December 18, 2007

The Portrait from Iraq - How the Press Has Covered Events on the Ground

A Wide Range of Stakeholders

The study also found that despite the dangers involved in contacting sources, journalists in Iraq managed to bring in multiple voices to their coverage.

Slightly more than a quarter of the stories (27%) were a straight recitation of facts that basically did not call for comment or viewpoint from observers. Stories like the number of deaths that day, the departure of the last British troops from the country, or the announcement of the reburial of Saddam Hussein’s sons were all covered in this manner, for example.

Number of Stakeholders in Stories

Another 40% of stories contained the views of at least two groups of stakeholders. And most of those (30% of all stories) contained the perspective of three or more groups of stakeholders.

A report from April 23 Paul Zahn on CNN about the U.S. Military’s plan to build 12-foot security walls is an example. The report talked to an Iraqi man who was among 7,000 Iraqis demonstrating against the wall, a CNN Military Analyst, U.S. ambassador to Iraq, Ryan Crocker and Prime Minister Maliki.

That left a third of all the stories examined (33%) that contained only one or mostly one point of view. While that number may strike some as high, it is actually lower than the Project has found in some other studies. [1]

Looking at the total newshole (time and space as opposed to number of stories), the coverage is even more broadly sourced.

Just 5% of the newshole was straight factual accounts while roughly half (49%) offered views from at least three different stakeholders. Another 13% had two perspectives.

And one-third (33%) of the newshole was made up of stories that were either all or mostly all from one stakeholder group.

Where the range of stakeholders was not consistent was across media genre. Text-based genres of newspapers and websites offered much more depth of views than did the broadcast genres. First, the text-based genres had less straight factual reporting. There were no such stories in newspapers and a mere 3% (5 stories in all) online. Rather, 75% of newspaper stories (77% of newshole) involved stories with more than two viewpoints as did 67% of online coverage (74% of newshole).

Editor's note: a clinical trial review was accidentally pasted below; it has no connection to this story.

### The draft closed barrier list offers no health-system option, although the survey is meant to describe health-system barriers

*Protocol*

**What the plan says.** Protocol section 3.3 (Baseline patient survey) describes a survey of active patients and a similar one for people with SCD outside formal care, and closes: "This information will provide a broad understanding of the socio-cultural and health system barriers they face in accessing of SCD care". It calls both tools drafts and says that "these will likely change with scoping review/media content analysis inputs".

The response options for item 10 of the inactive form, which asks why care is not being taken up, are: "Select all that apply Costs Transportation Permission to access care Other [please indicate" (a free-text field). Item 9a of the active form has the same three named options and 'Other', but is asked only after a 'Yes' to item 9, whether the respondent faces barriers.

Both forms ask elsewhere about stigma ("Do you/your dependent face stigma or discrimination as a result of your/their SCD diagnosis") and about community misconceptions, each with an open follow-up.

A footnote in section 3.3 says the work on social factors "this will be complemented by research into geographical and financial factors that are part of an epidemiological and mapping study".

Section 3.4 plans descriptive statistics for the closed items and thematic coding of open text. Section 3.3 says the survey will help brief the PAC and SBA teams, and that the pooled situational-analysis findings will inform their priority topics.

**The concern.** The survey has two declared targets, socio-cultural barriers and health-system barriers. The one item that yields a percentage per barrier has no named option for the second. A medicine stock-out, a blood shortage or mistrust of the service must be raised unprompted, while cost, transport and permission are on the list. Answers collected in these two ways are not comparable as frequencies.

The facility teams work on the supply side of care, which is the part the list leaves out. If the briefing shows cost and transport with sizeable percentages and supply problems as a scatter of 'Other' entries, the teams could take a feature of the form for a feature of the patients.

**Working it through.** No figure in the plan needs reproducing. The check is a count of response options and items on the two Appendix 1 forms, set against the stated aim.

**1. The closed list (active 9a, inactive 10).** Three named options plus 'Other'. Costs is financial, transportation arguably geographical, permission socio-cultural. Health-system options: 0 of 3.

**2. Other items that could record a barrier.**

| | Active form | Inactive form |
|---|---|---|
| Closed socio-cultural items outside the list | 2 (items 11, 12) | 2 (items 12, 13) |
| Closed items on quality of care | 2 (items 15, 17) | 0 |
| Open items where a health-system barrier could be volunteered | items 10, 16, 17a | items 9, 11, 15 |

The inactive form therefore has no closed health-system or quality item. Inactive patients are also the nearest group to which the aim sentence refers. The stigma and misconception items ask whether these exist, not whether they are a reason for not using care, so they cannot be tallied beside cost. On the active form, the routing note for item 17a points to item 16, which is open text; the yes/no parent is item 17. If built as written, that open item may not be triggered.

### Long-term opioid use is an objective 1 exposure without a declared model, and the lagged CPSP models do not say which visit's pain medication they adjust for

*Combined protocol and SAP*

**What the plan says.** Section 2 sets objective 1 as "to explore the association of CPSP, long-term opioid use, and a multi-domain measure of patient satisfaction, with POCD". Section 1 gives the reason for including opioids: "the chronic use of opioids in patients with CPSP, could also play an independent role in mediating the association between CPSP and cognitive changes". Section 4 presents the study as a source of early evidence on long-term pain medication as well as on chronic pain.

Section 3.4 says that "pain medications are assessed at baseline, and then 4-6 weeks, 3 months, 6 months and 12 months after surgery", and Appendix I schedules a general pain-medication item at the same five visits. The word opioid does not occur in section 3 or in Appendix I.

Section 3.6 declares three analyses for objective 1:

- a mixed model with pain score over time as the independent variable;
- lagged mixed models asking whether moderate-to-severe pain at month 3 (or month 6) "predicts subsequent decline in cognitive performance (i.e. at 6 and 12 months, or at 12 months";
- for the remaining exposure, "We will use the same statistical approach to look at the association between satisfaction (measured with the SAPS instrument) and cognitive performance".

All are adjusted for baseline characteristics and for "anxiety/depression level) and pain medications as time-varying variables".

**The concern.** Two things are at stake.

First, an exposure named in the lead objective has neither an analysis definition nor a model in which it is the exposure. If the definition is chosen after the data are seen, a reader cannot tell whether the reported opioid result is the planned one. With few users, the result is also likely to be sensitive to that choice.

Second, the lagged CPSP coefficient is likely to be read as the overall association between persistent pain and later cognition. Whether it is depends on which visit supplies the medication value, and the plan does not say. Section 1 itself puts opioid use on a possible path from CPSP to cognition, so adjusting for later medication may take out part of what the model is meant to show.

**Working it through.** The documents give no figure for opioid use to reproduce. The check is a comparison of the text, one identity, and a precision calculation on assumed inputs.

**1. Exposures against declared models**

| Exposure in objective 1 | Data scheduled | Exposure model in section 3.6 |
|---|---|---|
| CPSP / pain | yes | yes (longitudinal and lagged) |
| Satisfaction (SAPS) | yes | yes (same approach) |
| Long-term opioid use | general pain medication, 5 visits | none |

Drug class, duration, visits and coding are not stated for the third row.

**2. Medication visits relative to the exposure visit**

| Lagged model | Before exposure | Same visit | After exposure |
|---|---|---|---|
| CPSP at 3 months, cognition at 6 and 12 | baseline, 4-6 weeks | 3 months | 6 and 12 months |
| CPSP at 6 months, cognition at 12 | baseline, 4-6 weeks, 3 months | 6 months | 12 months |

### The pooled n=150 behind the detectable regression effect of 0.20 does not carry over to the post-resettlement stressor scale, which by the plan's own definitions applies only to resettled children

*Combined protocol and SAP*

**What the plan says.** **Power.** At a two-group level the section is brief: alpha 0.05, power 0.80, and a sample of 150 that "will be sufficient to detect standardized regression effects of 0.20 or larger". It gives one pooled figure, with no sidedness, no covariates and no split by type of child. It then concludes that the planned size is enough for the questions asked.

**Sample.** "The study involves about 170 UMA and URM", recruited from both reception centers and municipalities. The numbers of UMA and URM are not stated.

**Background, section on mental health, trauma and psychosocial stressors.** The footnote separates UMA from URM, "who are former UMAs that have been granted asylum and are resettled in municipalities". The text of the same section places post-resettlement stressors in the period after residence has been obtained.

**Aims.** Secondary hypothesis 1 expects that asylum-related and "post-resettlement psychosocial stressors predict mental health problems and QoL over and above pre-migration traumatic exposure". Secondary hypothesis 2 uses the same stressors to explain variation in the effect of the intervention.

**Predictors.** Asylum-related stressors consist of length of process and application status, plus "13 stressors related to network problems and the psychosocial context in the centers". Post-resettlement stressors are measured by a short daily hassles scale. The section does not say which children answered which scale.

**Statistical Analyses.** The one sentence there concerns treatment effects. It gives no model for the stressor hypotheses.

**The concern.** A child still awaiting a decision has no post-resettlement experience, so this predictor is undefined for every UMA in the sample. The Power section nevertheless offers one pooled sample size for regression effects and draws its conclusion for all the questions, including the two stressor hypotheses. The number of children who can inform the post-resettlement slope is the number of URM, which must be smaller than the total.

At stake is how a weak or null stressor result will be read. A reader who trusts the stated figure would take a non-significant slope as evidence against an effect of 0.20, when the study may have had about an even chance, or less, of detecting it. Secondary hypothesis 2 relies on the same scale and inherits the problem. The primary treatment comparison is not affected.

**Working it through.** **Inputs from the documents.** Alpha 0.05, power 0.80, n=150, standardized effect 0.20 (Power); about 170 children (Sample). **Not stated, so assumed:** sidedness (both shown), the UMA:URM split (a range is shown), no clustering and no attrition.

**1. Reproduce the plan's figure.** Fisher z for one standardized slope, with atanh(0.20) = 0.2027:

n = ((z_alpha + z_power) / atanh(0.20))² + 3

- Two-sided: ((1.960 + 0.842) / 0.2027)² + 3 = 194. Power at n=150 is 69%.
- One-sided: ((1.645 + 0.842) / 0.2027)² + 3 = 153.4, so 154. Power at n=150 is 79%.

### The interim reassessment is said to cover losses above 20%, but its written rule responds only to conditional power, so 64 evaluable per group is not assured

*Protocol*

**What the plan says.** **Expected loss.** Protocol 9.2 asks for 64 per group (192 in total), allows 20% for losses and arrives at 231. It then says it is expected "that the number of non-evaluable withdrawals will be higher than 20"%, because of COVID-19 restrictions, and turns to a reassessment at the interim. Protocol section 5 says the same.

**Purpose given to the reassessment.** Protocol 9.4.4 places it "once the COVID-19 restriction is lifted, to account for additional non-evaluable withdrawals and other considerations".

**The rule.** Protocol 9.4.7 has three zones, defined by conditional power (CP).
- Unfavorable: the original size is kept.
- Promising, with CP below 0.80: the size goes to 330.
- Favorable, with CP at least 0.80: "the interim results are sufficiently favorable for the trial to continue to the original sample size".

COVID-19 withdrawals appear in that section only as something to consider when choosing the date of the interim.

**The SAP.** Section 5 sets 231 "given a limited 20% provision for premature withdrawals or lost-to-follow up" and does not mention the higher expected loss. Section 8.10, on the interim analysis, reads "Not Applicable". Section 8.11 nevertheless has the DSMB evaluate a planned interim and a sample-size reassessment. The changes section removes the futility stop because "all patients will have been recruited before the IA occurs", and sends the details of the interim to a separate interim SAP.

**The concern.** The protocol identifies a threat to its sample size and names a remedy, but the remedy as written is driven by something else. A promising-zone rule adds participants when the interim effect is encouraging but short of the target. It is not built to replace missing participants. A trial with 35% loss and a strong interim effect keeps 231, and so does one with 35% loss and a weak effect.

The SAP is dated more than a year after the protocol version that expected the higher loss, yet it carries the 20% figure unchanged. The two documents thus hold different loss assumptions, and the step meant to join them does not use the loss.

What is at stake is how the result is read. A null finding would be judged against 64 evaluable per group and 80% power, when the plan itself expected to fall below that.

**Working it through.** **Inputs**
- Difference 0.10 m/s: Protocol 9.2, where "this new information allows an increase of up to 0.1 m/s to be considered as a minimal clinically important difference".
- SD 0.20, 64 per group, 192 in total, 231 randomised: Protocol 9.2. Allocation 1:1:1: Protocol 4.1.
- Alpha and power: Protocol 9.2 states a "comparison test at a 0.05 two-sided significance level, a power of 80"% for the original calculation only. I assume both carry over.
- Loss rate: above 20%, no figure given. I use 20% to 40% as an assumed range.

Broadcast (network, cable and radio combined) on the other hand, aired more straight, just-the-facts reports. These made up 36% of broadcast stories and 9% of newshole. Just 15% (28% of newshole) contained three or more views and 38% of stories (47% of newshole) offered just one. Some of this difference likely has to do with the natural time limits associated with broadcast news. Producers have told PEJ in the past that because of these limits, they often do not cite all sources contacted for a report. [2]

And when there wasn’t a multiplicity of viewpoints, whose views were we hearing?

In the main, we were hearing from American sources. Of the stories with primarily one view or stakeholder, six out of ten of these were American.

More often than not, it was a U.S. military officer. More than a third (35%) of the stories with a single stakeholder relied on a military commander giving an official military view. Another 11% cited a soldier in the field.

After the U.S. military, two other source types dominated these single stakeholder stories: Journalist themselves, primarily correspondents in the field (12%) and someone from the Iraqi government (10%).

Again, these findings support the PEJ survey of journalists in Iraq. These journalists describe U.S military personnel as the easiest sources to get. Nearly nine in ten (86%) considered access to the military officers as easy or doable with some effort.


Footnotes 1. The level of stories with multiple points of view compares quite competitively with the level of multi-viewpoint reporting found when PEJ examined this issue for various media sectors in PEJ’s content analysis in the 2005 State of the News Media annual report, and compares favorably to what we found in cable news.

2. “Warp Speed: America in the Age of Mixed Media,” Bill Kovach and Tom Rosenstiel. New York: Century Foundation Press. 1999. p 27.